For example, a Google Ads campaign promoting accounting services is seeing phrases like “how to find employer identification number” recommended to bid on.

4. Adding Extensions

Google will frequently suggest adding extensions that are not in place for an account.

Some extensions generally make sense to apply across the board, such as sitelinks and callouts.

However, not all extensions may be relevant to every company.

For instance, a SaaS product would likely prefer to send people through a signup process on a landing page as opposed to paying for a click to a phone call.


Even if you can’t necessarily immediately think of a way to incorporate a certain ad extension, be creative about potential options to help increase your ad visibility.

For example, a plumbing company might not immediately come to mind as an application for image extensions, but incorporating an image of a vehicle or even a photo of a person at work can help to visually draw attention to a search ad.

5. Add Audience Segments

These recommendations are another area that I do find useful at times, as the data tends to be based on actual audiences who are currently engaging with ads and visiting your website.

However, you should still take the time to review carefully through the options before applying everything, as not all audiences may be relevant to your brand.

6. Include Search Partners

Search Partners performance can be hit or miss depending on the account, and sometimes even if CPAs are efficient, lead quality can be lower.

If you’ve excluded Search Partners based on lead-related or budgetary reasons, you can just dismiss this recommendation.

7. Improve Responsive Search Ads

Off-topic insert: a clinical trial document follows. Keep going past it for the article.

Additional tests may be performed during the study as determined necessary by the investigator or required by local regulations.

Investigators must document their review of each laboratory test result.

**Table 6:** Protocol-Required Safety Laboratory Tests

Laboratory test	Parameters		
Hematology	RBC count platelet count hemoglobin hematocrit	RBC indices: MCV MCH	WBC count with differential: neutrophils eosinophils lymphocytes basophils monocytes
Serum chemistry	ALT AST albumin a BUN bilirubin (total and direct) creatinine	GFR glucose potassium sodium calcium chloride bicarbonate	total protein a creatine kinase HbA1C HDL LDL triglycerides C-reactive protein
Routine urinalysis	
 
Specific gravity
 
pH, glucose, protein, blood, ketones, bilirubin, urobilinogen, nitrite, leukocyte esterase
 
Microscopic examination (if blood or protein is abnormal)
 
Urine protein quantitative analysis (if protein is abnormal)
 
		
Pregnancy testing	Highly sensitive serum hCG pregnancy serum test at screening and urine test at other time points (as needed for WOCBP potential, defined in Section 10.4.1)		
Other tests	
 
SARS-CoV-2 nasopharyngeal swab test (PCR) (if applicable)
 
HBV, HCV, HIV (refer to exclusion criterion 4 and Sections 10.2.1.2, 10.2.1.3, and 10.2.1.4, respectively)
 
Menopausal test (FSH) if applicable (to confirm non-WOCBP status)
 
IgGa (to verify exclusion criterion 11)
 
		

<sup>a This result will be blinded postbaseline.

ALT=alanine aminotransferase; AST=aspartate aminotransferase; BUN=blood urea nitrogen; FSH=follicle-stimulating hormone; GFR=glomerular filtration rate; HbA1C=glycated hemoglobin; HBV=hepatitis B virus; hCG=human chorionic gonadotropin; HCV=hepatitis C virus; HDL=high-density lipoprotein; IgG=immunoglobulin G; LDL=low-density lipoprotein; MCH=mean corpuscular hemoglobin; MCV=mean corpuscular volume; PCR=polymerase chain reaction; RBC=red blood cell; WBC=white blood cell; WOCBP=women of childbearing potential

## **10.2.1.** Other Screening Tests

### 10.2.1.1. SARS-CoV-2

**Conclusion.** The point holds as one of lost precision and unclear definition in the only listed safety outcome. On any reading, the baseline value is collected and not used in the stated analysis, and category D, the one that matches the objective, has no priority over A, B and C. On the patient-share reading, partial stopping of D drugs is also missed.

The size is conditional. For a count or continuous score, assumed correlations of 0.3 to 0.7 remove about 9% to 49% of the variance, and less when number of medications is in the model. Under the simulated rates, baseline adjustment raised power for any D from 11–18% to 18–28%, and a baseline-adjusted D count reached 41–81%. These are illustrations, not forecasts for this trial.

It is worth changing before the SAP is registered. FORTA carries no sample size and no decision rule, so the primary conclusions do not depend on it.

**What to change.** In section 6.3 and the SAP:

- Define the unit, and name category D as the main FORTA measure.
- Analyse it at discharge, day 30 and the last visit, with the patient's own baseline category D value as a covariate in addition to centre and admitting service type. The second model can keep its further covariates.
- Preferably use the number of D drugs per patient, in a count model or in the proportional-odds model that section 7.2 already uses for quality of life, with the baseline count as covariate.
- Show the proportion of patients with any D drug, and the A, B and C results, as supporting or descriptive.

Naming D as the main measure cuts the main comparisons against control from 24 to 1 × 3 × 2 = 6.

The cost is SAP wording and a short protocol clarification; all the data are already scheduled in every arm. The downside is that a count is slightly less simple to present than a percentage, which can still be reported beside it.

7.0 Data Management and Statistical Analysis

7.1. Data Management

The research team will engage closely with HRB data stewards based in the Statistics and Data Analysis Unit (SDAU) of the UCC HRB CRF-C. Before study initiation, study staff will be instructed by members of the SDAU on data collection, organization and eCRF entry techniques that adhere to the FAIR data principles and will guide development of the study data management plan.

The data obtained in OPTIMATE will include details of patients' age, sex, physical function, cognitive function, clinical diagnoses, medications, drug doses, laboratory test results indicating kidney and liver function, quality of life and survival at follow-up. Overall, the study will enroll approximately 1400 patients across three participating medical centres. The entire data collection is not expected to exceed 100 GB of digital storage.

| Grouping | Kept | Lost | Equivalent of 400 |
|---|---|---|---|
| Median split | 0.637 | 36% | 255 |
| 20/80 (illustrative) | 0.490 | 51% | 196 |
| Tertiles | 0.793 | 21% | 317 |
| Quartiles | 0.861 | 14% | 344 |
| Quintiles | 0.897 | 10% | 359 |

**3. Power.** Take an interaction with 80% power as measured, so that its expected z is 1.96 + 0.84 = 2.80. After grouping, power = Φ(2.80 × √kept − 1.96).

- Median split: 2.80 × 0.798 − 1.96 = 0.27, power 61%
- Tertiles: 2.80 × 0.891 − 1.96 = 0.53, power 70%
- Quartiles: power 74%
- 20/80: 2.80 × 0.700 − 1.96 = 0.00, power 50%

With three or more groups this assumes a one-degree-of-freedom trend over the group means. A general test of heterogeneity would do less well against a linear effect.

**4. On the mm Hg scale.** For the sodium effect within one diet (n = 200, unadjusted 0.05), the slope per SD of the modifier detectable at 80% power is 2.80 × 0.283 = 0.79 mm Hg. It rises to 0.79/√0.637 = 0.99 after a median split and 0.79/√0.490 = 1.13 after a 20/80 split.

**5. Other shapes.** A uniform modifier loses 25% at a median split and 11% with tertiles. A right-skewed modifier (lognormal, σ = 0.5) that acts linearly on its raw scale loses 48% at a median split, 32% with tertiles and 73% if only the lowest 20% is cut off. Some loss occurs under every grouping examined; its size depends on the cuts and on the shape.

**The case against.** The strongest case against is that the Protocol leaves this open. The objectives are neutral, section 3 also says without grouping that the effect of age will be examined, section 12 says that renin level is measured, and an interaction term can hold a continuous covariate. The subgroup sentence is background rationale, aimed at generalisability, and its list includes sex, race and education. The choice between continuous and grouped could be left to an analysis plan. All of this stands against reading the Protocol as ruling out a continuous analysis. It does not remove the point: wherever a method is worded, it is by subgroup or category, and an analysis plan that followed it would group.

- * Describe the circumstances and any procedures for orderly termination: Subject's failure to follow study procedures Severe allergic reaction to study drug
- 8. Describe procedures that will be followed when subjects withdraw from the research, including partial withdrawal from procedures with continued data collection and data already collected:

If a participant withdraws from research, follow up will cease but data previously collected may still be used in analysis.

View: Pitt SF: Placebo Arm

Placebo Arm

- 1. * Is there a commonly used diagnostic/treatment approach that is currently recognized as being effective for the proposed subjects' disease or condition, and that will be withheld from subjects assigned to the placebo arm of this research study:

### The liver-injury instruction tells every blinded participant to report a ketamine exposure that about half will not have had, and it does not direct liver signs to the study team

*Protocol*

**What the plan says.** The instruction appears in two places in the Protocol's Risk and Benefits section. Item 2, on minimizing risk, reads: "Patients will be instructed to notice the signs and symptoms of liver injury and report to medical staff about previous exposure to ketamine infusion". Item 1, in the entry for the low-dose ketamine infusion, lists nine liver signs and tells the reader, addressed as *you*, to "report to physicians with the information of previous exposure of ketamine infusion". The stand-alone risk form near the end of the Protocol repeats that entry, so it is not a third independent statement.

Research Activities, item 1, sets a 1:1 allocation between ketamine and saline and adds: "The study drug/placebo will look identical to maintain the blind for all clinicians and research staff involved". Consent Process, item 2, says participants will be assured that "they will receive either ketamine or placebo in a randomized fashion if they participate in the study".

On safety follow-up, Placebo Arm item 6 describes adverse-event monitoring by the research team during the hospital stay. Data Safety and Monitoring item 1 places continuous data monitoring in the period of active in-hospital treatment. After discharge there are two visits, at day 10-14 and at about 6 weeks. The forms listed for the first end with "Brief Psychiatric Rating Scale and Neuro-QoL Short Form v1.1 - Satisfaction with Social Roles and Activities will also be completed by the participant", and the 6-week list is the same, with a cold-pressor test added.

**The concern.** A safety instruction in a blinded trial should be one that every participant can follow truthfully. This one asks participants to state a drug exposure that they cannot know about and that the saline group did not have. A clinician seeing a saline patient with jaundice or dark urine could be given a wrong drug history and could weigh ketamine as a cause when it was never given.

This suggestion will surface, either recommending adding more headlines/descriptions or tailoring copy more closely to keywords.

This area is also a complex one, as the ad strength metric for RSAs doesn’t necessarily correlate to good conversion performance.


However, a study from Optmyzr showed that ad strength can correlate to capturing more available impressions, so considering these recommendations can be helpful to improve overall reach.

Thoughts On Recommendations

Let’s come back to the question at hand in the title of the article.

How much can you trust recommendations in Google Ads?

First of all, recommendations are clearly tied to Google’s view of best practices, which may not correlate with the approach that will actually result in your account’s end goal.

For instance, a business’s ultimate goal for Google Ads may be to deliver qualified leads that turn into sales, to sell ecommerce products through their website, or to get users to purchase an app.

A recommendation that increases conversion volume but simply leads to lower quality leads may not be beneficial.

Rolling out recommendations for bid strategy adjustments may be best tested in experiment campaigns as opposed to immediately switching up the strategy.

For instance, you can allocate 50% of traffic to a version of a campaign using Target CPA bidding, while keeping 50% going to the original Manual CPC campaign.


Next, some recommendations may be more or less relevant for you depending on your business.

Think through the implications of applying each one and how likely it is to help or hurt your account.

When you’re already limited by budget with exact and phrase match keywords, adding broad match keywords likely won’t help, but if you have budget to play with, you may find broad match helpful for discovering new queries.

In short, Google’s recommendations can provide some helpful guidance and shouldn’t be entirely dismissed without review.

But don’t rely on them as an end-all tool for optimizing your account.

More resources:

Featured Image: fizkes/Shutterstock